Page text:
BLOOMFIELD HILLS, Mich.—John Calipari bluntly downplayed the effect a shorter shot clock might have on college basketball.
“Thirty seconds is not going to have an impact on the game,” the Kentucky coach said.
Roy Williams echoed that sentiment, if a bit less forcefully, and John Beilein figures the adjustment should be easy enough.
At a golf event Monday that included some of the game’s most successful coaches, the reaction to a reduced shot clock was tame. The NCAA Men’s Basketball Rules Committee has recommended shortening the shot clock from 35 to 30 seconds, a change that still has to be approved by the Playing Rules Oversight Committee.
No big deal, says Williams.
“I wouldn’t mind it being even shorter,” he said. “To me the difference from 35 and 30 is very small. When I first became a head coach we had a 45-second shot clock and it went to 35, and that changed it a little bit. I don’t know that going from 35 to 30 is going to change it very much.”
The NCAA is trying to speed up the game and boost scoring, and the 30-second shot clock was tried out during the NIT, CBI, and CIT postseason tournaments. Possessions per game went up 1.02 and offensive efficiency was up 0.6 points per 100 possessions, according to basketball statistician Ken Pomeroy.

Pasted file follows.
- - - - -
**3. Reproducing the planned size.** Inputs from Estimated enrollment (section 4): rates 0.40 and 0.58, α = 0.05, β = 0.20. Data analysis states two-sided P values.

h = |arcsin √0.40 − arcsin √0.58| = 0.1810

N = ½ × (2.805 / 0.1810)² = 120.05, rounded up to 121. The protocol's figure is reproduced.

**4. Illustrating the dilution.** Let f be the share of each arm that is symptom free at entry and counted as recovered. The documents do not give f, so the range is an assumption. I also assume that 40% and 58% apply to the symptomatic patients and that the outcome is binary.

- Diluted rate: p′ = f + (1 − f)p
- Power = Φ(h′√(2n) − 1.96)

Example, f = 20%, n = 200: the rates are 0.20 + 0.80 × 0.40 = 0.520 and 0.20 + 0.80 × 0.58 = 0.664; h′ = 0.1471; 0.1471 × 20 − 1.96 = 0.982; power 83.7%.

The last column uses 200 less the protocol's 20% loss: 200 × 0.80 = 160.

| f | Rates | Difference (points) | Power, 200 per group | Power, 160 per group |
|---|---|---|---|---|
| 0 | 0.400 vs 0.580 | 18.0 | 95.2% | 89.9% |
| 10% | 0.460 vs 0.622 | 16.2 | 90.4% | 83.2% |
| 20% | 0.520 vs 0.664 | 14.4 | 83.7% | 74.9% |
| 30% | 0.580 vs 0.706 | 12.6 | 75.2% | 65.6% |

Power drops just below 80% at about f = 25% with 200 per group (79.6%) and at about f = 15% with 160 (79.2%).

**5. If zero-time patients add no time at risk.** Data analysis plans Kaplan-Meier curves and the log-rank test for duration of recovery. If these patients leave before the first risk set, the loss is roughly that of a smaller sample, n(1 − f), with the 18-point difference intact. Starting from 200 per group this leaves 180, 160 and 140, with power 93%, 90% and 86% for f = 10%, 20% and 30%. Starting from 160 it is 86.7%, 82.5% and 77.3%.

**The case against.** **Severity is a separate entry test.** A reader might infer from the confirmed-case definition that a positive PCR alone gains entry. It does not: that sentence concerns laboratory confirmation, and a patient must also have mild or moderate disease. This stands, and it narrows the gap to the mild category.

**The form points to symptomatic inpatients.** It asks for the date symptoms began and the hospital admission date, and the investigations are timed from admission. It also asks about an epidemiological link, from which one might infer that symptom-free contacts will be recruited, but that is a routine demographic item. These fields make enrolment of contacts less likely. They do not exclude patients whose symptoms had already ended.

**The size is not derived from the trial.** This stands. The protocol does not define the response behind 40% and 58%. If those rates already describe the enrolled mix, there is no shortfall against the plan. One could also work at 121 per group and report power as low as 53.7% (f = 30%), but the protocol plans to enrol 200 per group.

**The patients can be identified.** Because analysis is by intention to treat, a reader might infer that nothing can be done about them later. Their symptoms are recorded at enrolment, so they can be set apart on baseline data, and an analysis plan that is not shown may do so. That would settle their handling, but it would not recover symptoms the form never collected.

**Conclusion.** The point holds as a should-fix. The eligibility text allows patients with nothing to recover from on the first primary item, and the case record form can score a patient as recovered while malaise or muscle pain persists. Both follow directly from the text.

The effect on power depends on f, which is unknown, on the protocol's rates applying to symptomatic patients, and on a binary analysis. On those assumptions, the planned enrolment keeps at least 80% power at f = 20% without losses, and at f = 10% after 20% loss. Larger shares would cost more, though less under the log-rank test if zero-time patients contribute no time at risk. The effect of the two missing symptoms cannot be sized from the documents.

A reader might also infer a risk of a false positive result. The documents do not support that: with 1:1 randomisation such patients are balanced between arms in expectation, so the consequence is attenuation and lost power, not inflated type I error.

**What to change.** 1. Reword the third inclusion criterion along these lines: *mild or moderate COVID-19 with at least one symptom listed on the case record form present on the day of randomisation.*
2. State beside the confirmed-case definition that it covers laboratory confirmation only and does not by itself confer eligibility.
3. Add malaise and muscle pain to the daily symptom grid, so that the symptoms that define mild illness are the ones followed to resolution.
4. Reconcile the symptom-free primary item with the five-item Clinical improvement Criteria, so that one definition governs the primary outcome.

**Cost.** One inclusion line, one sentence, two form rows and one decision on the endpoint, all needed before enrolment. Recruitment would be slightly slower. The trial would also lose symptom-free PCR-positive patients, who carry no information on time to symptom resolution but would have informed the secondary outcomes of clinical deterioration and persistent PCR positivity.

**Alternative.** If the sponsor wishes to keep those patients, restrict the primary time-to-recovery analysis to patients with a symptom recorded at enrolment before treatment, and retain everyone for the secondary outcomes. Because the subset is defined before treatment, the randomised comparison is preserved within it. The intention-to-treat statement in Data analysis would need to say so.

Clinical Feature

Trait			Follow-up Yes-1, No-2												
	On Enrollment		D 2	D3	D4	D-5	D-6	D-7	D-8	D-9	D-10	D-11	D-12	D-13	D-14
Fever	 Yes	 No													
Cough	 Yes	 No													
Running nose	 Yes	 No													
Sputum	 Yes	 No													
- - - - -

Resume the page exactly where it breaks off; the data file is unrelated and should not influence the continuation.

Williams’s North Carolina teams have been among the most fast-paced in the country, so it’s easy to understand why he’s fine with a shorter shot clock. Beilein’s teams, on the other hand, have employed a more methodical approach. At Michigan, he’s produced some tremendously efficient offensive teams, but the Wolverines are willing to be patient.
Now, they might have to shoot a bit sooner.
“We went to Europe last year, and we played with 24 seconds, and it really didn’t affect us very much,” Beilein said. “It is something we’ll just have to adjust to. I think we’ll have to practice for a while to really get it.”
The shot clock hasn’t been reduced since dropping from 45 to 35 seconds in 1993–94. That was Beilein’s second season as the coach at Canisius.
“We were outmanned at Canisius and we shortened the game with the 45-second clock,” he said. “It does give teams that might be undermanned a little bit better spot at 45. Now 35 to 30, I don’t know if there will be a big difference.”
Calipari is convinced there won’t be. Pomeroy’s website ranks teams in terms of possession length at both the offensive and defensive end—with the No. 1 team having the shortest possessions, while teams outside the top 300 had the longest. Kentucky ranked 98th on offense and 327th at the defensive end last season, which suggests that opposing offenses were comfortable slowing the game down against the talented Wildcats.
But Calipari said even the most methodical teams should be able to operate the same way with a 30-second shot clock.
“Let’s just talk Wisconsin,” he said, referencing the team that ended Kentucky’s unbeaten run in the national semifinals this year. “They were one of the slower teams—their efficiency was really good, so they scored on a high percentage, they were a good defensive team. But their average seconds per possession, and they were one of the slowest teams, 22 seconds. And if they’re the slowest teams, you could go to the 24-second clock and it would be fine.”